If you mention black dogs to most people, they might think of a loyal Labrador or perhaps a cute terrier of some type.  Yet England, and the British Isles as a whole, have a different species of black dog that lurks in the shadows and the deserted spaces that is far less cute and cuddly.

Hellhounds

The black dog is often associated with the devil and the phrase hellhound is often used interchangeably with them.  These dogs are bigger than a normal breed with glowing eyes.  They are connected with crossroads as well as places were executions were once held and ancient pathways.  There is also a connection in some parts with electrical storms and they are seen as portents of death.

Mythological origins for these creatures are plentiful and the British Isles has enough influences from European cultures to make it uncertain where they came from.  The Cwn Annwn are a Welsh example, spectral hounds of the otherworld that took part in the Wild Hunt and whose howling were said to foretell the death of anyone who heard them.  the Norse Garmr was the blood stained watchdog that stood at the gates of Hel while Cerberus was the Greek hound of Hades who also guarded the gates of the underworld to stop the dead escaping.

England

A_Staunge_and_terrible_WunderOne of the most interesting things about the black dog phenomena is that there are many regional variations throughout the country.  The Barghest of Yorkshire is one of the most famous, a monstrous black dog with huge claws and teeth that was associated with various places around the county and further north into County Durham.  One was associated with the Darlington area where it could turn into a headless man who vanished in flames while another lived in the wasteland near Headingley Hill in Leeds.

The Black Shuck is the East Anglian version of the creature where it was seen as an omen of death but also a cryptid, a mysterious creature that was very real but not yet scientifically proven.  One of the oldest reports of it dated back to 1127 and the Peterborough Chronicle where it appeared at Peterborough Abbey along with a number of huntsmen, described as ‘black, huge and hideous’ who rode on black horses and black male goats.  More recent sightings include in 1945 in the Dereham area when a man saw it while cycling to RAF Swanton Morley.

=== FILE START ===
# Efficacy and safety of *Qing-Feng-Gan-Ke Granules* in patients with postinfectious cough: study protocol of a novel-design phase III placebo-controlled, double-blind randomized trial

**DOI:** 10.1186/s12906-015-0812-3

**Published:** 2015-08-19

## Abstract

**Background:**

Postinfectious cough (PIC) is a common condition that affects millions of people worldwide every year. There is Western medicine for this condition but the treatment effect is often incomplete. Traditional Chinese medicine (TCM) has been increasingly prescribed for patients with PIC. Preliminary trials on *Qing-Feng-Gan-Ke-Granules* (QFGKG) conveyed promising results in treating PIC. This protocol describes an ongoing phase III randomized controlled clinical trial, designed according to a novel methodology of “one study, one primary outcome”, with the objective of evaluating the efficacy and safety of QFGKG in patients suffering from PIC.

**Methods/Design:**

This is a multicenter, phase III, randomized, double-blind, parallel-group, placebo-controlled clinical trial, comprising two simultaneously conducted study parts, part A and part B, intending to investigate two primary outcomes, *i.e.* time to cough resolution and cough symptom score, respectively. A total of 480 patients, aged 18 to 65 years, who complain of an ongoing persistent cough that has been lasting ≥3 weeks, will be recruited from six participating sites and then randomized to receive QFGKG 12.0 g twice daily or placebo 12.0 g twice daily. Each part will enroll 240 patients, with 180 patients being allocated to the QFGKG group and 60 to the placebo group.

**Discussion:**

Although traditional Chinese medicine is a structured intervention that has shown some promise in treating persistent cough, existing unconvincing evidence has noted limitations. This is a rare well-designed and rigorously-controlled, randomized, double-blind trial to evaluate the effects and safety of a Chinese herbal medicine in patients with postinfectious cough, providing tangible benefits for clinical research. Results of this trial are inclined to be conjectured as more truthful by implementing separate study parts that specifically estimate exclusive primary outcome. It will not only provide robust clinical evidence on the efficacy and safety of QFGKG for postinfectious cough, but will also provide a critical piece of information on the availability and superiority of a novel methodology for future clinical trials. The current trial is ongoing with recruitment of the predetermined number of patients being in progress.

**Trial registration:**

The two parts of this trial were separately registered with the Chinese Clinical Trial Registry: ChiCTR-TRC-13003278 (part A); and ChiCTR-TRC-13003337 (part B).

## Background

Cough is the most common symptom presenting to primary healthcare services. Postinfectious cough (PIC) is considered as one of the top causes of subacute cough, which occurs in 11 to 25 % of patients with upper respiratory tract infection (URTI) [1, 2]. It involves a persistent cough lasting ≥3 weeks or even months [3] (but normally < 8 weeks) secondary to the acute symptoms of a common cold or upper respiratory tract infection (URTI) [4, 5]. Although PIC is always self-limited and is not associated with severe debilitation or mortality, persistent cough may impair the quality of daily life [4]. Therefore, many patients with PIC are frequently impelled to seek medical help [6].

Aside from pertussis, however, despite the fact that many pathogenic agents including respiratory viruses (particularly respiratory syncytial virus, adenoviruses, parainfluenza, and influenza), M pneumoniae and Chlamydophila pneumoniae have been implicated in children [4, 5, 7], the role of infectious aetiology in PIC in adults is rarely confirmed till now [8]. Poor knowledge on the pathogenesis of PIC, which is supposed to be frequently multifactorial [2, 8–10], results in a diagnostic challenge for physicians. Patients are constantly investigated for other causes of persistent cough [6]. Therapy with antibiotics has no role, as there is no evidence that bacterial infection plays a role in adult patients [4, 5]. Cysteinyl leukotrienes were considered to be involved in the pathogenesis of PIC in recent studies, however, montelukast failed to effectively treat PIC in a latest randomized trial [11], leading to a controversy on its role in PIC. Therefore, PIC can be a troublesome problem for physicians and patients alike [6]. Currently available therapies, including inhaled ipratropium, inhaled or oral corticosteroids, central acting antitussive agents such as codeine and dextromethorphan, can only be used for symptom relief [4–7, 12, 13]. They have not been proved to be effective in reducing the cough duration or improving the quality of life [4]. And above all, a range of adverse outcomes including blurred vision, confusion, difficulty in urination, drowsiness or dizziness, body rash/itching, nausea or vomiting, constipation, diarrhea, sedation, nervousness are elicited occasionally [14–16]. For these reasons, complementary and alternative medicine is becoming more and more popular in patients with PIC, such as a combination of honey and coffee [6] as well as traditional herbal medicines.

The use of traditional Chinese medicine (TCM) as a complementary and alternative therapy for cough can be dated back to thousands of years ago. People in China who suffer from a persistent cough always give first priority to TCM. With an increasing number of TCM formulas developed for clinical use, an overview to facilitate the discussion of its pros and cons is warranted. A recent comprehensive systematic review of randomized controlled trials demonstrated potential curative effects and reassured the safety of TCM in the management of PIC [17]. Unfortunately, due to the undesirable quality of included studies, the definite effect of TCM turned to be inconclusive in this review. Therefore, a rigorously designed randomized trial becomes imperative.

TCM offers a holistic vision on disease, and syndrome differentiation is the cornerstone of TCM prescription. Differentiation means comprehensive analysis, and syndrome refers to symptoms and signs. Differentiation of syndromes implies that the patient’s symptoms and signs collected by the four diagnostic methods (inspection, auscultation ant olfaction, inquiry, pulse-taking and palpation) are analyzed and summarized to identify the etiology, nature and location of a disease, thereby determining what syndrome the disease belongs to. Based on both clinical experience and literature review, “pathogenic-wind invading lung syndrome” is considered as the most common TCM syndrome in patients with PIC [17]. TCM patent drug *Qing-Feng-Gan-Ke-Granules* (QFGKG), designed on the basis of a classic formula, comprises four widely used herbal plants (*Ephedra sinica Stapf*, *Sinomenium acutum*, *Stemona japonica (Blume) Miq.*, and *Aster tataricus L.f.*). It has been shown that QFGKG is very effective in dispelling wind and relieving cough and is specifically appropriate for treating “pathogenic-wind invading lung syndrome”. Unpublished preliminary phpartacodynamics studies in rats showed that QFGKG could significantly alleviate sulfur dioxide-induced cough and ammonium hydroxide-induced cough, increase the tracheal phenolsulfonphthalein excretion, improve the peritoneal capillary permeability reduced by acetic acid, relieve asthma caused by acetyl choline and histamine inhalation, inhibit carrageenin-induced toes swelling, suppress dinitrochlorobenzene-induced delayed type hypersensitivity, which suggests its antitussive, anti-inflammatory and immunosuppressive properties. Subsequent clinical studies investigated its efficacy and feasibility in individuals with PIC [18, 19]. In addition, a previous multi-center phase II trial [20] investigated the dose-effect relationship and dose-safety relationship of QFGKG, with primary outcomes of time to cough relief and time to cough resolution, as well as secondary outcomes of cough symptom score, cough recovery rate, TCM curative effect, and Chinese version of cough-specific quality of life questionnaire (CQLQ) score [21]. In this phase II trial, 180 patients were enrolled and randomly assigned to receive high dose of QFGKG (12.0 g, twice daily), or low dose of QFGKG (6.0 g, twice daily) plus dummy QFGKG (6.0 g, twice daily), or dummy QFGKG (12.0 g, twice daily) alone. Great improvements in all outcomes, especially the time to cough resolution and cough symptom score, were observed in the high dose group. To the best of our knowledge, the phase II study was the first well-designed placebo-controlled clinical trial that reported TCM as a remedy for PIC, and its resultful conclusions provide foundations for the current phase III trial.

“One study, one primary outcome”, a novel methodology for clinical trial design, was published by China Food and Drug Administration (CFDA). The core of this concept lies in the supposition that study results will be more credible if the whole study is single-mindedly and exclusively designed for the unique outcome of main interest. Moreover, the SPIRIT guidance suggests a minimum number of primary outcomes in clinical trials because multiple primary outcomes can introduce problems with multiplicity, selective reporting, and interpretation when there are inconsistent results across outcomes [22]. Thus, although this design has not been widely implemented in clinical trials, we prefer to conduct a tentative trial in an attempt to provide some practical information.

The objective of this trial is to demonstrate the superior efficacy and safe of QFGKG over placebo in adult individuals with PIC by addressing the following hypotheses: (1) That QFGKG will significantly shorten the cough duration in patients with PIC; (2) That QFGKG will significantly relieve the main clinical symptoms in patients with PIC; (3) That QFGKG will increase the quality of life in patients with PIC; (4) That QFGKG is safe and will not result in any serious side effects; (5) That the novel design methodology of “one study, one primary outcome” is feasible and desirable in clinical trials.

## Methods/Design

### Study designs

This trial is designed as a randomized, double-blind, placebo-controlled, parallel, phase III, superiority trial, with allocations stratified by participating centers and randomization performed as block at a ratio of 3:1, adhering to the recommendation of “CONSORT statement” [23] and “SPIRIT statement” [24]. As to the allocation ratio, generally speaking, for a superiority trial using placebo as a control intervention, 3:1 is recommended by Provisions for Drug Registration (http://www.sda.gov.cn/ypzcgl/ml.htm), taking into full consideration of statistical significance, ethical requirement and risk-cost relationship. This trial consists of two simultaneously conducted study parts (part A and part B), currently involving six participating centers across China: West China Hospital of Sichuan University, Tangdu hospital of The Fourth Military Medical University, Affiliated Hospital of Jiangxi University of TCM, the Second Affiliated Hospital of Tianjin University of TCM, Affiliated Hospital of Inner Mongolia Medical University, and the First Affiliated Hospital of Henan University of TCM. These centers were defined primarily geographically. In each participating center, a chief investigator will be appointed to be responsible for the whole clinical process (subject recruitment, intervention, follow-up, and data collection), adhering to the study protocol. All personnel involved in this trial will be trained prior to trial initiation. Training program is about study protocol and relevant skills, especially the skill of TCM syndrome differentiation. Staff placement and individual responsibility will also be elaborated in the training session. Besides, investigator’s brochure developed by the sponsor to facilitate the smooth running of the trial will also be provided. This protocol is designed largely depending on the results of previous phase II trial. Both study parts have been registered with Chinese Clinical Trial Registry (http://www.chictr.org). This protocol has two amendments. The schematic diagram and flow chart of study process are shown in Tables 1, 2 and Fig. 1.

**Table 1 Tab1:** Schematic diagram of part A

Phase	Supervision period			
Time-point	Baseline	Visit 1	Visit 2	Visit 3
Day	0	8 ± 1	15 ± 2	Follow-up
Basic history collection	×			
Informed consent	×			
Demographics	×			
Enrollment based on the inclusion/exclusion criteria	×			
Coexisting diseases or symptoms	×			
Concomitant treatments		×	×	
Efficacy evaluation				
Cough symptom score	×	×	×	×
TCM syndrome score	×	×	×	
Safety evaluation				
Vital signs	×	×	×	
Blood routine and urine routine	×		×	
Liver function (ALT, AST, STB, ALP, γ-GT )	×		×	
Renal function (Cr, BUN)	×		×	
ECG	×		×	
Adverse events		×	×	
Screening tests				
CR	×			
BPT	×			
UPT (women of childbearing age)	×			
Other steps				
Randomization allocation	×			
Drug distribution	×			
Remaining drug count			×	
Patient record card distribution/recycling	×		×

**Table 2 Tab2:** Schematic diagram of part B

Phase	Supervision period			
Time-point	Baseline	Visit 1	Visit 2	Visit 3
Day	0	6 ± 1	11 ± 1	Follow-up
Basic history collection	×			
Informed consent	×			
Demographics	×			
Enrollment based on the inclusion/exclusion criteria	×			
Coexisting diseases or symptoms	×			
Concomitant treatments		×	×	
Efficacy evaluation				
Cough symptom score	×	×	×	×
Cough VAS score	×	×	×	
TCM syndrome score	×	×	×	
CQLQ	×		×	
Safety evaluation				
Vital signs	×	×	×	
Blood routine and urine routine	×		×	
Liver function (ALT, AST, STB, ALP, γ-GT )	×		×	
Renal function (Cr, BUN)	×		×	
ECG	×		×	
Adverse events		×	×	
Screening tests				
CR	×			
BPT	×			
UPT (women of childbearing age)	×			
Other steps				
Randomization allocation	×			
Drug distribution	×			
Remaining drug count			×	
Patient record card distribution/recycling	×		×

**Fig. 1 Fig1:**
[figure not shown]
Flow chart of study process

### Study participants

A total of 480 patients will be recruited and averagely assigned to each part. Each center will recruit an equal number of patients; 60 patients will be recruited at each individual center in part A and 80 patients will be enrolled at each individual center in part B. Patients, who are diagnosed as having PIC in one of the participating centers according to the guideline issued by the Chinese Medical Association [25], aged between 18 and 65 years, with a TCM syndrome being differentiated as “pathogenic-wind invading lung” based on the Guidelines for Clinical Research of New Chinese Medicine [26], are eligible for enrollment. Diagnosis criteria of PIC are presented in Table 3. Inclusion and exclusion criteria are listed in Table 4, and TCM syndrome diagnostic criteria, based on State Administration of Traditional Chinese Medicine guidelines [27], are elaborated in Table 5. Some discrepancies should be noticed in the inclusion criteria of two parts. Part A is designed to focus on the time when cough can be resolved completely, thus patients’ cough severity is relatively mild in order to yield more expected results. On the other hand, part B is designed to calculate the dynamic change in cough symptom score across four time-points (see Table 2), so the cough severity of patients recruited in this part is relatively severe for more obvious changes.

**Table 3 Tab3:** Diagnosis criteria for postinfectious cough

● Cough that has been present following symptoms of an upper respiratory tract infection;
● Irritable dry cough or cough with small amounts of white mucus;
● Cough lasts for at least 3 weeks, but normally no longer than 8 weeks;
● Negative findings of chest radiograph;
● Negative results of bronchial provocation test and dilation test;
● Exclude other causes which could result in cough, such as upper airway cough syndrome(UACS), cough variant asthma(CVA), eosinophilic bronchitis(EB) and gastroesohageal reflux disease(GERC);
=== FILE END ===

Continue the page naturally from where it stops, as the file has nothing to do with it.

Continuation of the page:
Perhaps the most famous story involving a black dog is Arthur Conan Doyle’s the Hound of the Baskervilles.  The tale that inspired this story comes from Dartmoor in Devon where a local squire called Cabell sold his soul to the Devil back in the late 1600s.  when he died, black hounds appeared around his burial chamber and he became the huntsman.  These hounds were known as Wishthounds.

Also in Devon are the Yeth or Yell Hounds, headless dogs that were the spirit of unbaptised children who would roam the forests of the area.  They are described as being coal black with fire in their eyes and breath.

Tamworth Castle has its own resident black dog who hasn’t been seen since 1945 but regularly appeared between the castle’s construction in the 11th century and that date.  The dog was described as having glowing eyes and would be seen prowling the castle and the grounds.  People often mistook it for a normal, if large, dog until it vanished in front of them.

Scotland

The Cu Sith is the huge otherworldly hound of the Highlands that is said to be as large as a cow.  It was a harbinger of death that would take away the soul of the person in a manner similar to the Grim Reaper.  These dogs were a little different to the normal black dogs because they were a bright green in colour.

Elsewhere

Peel Castle

Peel Castle

Another Welsh form of the black dog is the gwyllgi, which appears as a black mastiff with red eyes.  It is often found on lonely roads at night and is known as the Black Hound of Destiny.

The Isle of Man has the Moddey Dhoo, the black dog that haunts Peel Castle and was mentioned in the Lay of the Last Minstrel by Sir Walter Scott.  Anyone who sees the dog is said to die soon afterwards.

Around the Channel Islands there are the dogs known as the Tchico.  In Jersey, it is seen as a forerunner to storms while in Guernsey, the dog is headless and is the spirit of a former Bailiff of the island called Gaultier de la Salle who was hanged after having one of his vassal hanged on false charges.